Time for the third installment of my reviews of each episode of The Walking Dead Season One. Thanks for coming back. I look forward to seeing your thoughts on my reviews. I know that everyone who is a fan of the show is really jonesing now for some more show, so hope that this helps until Season Five comes out in October.
Season One: Episode Three – Tell It to the Frogs
Crazy Merle. That is how this episode begins. We know Merle was left on the roof in the last episode because T-Dog accidentally dropped the key to the handcuffs and it fell down the drain. Merle wakes out of his reverie about his past short-lived military career to realize the his situation is pretty dire. He rants and rages against the handcuffs, pulling and twisting, but the only thing he manages to do is to attract the attention of a stairway full of walkers. Luckily, T-Dog had the sense to chain the door from the inside so the walkers would not make it out onto the roof. Merle finally sees his possible salvation in the form of a belt and a hacksaw that he may just be able to retrieve.
The rest of the survivors head back to camp and on the way Morales explains to Rick that most people will be happy that Merle is not coming back, except maybe Daryl, his brother. And back at the camp, Shane is trying to be a father-type figure to Carl, Rick’s son. He offers to take Carl frog hunting as a way to bestow some secrets on the boy.
Glenn makes it back first, car alarm squalling and echoing through the quarry. Shane and Jim immediately get under the hood and shut things down, but Dale still gives Glenn a stern talking to about being more careful. Many tearful reunions to be had in all of this, but the strangest one and the one that will probably cause the most strife, but also be the most touching, is the reunion of Rick with Lori and Carl, his wife and son.
Shane is of two minds in this whole thing. He is very happy to see his partner and friend still alive. Rick’s return means that the things that had been happening between Lori and Shane will have to be swept under the rug. Rick’s words, “I can’t tell you how grateful I am to you, Shane”, are meant as a compliment, but stir some deep seated feelings of bitterness and envy in Shane’s heart.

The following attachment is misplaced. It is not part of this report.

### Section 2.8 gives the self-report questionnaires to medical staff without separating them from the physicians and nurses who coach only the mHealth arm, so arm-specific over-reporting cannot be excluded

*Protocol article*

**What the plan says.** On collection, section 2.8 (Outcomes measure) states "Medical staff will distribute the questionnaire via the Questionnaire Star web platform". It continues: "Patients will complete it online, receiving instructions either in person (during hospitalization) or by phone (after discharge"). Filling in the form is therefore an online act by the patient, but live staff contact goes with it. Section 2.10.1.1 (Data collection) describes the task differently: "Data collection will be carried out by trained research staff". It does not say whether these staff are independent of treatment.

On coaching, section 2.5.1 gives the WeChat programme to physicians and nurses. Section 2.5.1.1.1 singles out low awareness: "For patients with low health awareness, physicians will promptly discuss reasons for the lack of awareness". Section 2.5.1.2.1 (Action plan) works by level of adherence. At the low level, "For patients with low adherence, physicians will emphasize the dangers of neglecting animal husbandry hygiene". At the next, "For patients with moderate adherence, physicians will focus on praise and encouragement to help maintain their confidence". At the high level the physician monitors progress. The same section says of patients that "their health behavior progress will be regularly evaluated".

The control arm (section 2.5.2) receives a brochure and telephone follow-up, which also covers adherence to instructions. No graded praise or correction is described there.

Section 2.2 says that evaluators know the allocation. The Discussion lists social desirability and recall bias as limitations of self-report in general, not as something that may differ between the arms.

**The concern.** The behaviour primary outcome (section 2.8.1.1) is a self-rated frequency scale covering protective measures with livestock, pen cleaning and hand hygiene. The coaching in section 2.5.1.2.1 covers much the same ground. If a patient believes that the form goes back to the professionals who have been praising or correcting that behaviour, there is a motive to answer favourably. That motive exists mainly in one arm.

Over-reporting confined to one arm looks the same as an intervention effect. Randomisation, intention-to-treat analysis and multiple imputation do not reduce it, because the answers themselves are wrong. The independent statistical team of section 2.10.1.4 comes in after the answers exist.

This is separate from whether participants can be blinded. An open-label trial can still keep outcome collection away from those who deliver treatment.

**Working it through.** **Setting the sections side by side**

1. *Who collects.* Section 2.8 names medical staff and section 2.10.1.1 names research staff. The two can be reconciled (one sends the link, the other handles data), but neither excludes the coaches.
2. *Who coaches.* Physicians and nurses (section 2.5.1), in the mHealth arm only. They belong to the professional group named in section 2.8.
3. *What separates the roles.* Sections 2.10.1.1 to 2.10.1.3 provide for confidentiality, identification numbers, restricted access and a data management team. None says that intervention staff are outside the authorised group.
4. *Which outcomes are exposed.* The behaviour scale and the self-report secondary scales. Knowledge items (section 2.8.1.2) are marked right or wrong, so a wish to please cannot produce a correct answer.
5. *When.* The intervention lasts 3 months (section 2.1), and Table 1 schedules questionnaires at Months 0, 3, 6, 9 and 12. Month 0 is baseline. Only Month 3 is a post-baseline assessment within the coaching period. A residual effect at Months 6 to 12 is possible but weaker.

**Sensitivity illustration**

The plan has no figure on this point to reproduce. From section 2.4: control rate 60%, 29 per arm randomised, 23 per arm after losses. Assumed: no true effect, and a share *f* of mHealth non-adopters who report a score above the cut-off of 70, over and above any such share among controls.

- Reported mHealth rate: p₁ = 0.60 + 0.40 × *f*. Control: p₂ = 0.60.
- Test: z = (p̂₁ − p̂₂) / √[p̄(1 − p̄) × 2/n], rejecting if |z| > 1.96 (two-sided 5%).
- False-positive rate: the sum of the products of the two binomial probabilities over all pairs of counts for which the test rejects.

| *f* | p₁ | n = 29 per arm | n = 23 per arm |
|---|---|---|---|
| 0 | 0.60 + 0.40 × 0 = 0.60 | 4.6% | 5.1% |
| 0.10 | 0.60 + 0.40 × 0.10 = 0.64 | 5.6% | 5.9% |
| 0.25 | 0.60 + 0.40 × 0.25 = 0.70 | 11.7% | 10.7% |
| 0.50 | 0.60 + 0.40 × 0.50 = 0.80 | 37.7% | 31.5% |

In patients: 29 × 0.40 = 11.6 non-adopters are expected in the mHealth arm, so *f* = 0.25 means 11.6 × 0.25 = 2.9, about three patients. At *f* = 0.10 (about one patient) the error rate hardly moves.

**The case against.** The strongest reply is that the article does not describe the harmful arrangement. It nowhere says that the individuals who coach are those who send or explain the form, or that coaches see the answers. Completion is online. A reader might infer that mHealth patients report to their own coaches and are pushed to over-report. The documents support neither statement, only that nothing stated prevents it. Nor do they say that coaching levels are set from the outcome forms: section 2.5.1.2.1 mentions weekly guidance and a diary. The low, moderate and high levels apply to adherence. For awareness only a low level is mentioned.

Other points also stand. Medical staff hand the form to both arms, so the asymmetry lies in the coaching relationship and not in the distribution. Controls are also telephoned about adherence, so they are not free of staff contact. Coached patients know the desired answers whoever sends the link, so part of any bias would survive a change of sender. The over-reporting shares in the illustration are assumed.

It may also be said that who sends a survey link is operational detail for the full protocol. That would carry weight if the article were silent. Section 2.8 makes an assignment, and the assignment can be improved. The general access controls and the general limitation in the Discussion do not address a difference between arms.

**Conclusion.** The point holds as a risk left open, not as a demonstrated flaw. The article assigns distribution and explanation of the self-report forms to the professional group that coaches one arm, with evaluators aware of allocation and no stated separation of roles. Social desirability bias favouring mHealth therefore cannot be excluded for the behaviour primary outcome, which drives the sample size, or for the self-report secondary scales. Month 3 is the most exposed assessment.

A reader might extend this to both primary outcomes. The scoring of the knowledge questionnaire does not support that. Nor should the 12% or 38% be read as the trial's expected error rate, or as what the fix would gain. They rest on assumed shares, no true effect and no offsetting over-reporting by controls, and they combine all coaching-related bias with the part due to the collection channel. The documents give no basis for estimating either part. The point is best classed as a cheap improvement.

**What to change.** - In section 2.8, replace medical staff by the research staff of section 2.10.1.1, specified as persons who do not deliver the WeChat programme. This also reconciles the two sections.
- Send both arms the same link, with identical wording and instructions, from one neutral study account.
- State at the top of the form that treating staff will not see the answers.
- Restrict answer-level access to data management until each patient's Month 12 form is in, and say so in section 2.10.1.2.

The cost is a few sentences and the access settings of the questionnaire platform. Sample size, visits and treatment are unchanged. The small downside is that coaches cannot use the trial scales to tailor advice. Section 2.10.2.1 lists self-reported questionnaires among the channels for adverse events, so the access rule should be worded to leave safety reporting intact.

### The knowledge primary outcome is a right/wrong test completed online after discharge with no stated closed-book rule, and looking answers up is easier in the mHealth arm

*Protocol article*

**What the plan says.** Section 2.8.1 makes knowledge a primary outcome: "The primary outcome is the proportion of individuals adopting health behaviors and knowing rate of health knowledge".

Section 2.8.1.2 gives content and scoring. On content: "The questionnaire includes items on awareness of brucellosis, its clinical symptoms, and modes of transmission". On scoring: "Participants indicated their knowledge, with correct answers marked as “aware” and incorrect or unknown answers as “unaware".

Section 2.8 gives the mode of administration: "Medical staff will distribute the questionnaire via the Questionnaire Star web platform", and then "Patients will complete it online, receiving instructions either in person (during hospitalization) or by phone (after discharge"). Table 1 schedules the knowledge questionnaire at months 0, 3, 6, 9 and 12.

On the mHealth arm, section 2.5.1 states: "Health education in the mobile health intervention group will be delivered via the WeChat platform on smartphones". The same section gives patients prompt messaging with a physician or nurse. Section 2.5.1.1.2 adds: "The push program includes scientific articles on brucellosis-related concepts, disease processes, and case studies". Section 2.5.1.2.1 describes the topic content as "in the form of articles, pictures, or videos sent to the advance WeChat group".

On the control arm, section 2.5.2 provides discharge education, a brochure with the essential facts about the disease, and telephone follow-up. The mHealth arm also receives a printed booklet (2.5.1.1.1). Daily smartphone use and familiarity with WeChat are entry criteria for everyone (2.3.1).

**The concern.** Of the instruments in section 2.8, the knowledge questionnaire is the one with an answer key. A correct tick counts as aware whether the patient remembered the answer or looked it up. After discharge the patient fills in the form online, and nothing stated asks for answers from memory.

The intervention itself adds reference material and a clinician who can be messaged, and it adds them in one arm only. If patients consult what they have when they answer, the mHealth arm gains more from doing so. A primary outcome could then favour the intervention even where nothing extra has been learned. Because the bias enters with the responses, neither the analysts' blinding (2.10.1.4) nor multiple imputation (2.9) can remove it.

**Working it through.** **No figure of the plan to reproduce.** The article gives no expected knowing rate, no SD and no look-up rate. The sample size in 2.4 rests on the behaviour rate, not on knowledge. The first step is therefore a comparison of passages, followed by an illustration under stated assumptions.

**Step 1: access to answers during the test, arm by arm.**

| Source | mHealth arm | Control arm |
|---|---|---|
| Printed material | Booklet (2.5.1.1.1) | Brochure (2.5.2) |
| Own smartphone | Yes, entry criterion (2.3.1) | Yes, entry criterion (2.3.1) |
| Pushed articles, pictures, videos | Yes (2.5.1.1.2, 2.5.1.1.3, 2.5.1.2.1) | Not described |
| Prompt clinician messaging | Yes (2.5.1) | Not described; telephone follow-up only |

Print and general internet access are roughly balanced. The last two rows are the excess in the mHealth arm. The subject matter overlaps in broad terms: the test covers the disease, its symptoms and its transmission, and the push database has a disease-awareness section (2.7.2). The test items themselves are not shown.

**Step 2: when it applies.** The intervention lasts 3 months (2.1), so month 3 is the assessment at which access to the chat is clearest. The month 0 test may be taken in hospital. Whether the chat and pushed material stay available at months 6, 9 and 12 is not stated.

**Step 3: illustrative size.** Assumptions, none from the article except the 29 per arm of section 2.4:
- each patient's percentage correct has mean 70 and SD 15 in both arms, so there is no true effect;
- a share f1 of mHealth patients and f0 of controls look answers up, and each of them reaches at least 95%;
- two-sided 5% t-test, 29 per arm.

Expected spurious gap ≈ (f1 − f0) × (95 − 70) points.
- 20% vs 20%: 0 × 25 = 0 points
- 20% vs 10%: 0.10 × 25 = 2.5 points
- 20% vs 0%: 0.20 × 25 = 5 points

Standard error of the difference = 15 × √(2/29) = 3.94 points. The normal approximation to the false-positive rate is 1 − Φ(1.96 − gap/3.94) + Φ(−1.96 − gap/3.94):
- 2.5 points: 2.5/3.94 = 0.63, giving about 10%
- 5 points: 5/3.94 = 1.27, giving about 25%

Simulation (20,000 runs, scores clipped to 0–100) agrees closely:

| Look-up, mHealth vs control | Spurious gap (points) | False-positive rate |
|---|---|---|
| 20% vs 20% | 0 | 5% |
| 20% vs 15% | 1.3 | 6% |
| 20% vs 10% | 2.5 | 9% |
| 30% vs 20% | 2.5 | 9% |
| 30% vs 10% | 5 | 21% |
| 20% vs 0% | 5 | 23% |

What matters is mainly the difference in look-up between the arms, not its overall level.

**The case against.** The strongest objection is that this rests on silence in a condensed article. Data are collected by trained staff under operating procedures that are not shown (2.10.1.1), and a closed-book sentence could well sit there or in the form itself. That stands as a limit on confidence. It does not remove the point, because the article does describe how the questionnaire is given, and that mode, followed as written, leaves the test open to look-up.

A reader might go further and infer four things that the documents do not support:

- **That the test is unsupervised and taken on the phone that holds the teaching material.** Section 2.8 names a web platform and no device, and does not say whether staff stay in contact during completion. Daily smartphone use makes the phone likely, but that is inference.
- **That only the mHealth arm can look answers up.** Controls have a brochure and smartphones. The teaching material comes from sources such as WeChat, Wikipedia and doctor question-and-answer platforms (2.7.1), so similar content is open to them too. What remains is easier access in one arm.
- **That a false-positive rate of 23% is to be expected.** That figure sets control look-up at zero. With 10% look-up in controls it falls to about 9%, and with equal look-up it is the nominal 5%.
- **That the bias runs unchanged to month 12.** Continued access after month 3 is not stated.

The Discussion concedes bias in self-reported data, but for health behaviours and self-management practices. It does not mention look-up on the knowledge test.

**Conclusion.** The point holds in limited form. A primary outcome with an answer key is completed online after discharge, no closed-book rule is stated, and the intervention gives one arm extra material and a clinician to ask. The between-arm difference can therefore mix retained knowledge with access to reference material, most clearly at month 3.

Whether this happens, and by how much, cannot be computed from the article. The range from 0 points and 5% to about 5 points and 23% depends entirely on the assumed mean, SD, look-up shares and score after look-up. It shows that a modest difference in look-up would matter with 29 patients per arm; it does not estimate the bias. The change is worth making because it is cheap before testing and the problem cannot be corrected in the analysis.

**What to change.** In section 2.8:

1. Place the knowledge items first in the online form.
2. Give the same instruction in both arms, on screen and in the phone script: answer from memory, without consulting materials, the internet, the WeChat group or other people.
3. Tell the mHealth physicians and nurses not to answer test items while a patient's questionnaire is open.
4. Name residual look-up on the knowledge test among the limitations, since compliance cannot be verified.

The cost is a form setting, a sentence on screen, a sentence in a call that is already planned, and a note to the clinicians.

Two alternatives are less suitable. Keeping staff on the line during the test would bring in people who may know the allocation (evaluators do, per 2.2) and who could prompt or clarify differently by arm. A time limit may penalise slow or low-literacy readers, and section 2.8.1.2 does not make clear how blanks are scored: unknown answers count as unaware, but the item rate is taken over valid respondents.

Another family is introduced, Ed, Carol, and their daughter, Sophia. Shane has to talk to Ed about keeping his fire low, and you can see that there is a sense of resentment from Ed that he is being talked to like he is not lord of his own castle. Definitely some conflict to be resolved or at least capitalized on later.
This episode illustrates one of the key strengths of The Walking Dead. The relationships and struggles caused by those relationships, the people part of the world that is now so central to the survival of everyone, people who are already loaded with fear and anxiety, and now how they deal with each other is so important. Without that part of things, this would just be a hack and slash gore fest with no true appeal.
The morning brings its own problems. Mainly the introduction of Daryl Dixon. He had been out hunting and tracking only to have his deer eaten on by a walker. Shane and Rick take point in telling Daryl that his brother is still in Atlanta handcuffed on a roof. “Your brother does not work and play well with others.” Rick agrees to take Daryl back into town to see about finding Merle and, maybe, retrieving that bag of guns that Rick lost when he ended up in the tank in Episode One. Rick convinces Shane that this is the best idea because he can get that bag full of guns and ammo. He convinces Lori that he needs to go by telling her about Morgan and Duane and the promise he made to call them on the walkie-talkies, which are in the bag.
Shane and Carl take this opportunity to try to catch some frogs. Alongside the frog catching, the ladies are washing laundry. They are swapping stories about what they miss from the “old world” and laughing. Ed, Carol’s husband, a very controlling man, ambles over and has to exert his “manly imperative” on these ladies who don’t deserve to breathe the same air as him. Shane, having just been told off by Lori, takes his anger out on Ed after an altercation with the ladies that ended with him smacking his wife. Shane beats him and beats him and the whole time Carol is crying for him to stop and then falls on Ed telling him that she is sorry.
The final scene of this episode shows the team of Rick, Glenn, Daryl, and T-Dog, heading up the roof of the building where Merle was handcuffed. They have to cut the chain, a good sign, but the scene they find is not a happy one, as they see Merle’s hand and the bloody handcuff hanging. Daryl is crying “No!” and pacing. The rest of Merle is nowhere to be found, so he must have gotten away. I guess that is a tale for later.
Thanks for coming back and stay tuned for next installment of The Walking Dead on Comic Booked as I review Episode Four. If you missed other reviews, or would like to see our other Walking Dead articles, you can check them out here. Please leave your comments and thoughts about anything you want below. Thanks.
i thought this was a pretty worthless episode, especially compared to the first two of the season.
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